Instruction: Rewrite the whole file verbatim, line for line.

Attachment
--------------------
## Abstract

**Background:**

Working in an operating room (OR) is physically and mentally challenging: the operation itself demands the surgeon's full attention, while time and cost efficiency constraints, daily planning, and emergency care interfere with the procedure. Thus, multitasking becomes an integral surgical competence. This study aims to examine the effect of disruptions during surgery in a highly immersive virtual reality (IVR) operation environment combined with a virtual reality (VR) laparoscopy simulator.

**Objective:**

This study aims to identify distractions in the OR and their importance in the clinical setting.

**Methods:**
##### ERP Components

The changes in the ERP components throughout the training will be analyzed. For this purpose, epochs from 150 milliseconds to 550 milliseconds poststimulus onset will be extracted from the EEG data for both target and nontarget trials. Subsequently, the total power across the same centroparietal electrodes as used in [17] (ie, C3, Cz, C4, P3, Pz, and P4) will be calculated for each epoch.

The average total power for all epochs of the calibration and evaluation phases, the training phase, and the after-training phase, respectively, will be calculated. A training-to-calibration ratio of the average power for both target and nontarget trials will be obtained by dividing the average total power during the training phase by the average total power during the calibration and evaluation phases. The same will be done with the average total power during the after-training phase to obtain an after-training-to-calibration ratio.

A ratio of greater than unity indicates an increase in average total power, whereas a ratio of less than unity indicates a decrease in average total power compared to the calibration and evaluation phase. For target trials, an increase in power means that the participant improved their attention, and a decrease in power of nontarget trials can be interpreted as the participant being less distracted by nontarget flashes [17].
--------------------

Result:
## Abstract

**Background:**

Working in an operating room (OR) is physically and mentally challenging: the operation itself demands the surgeon's full attention, while time and cost efficiency constraints, daily planning, and emergency care interfere with the procedure. Thus, multitasking becomes an integral surgical competence. This study aims to examine the effect of disruptions during surgery in a highly immersive virtual reality (IVR) operation environment combined with a virtual reality (VR) laparoscopy simulator.

**Objective:**

This study aims to identify distractions in the OR and their importance in the clinical setting.

**Methods:**
##### ERP Components

The changes in the ERP components throughout the training will be analyzed. For this purpose, epochs from 150 milliseconds to 550 milliseconds poststimulus onset will be extracted from the EEG data for both target and nontarget trials. Subsequently, the total power across the same centroparietal electrodes as used in [17] (ie, C3, Cz, C4, P3, Pz, and P4) will be calculated for each epoch.

The average total power for all epochs of the calibration and evaluation phases, the training phase, and the after-training phase, respectively, will be calculated. A training-to-calibration ratio of the average power for both target and nontarget trials will be obtained by dividing the average total power during the training phase by the average total power during the calibration and evaluation phases. The same will be done with the average total power during the after-training phase to obtain an after-training-to-calibration ratio.

A ratio of greater than unity indicates an increase in average total power, whereas a ratio of less than unity indicates a decrease in average total power compared to the calibration and evaluation phase. For target trials, an increase in power means that the participant improved their attention, and a decrease in power of nontarget trials can be interpreted as the participant being less distracted by nontarget flashes [17].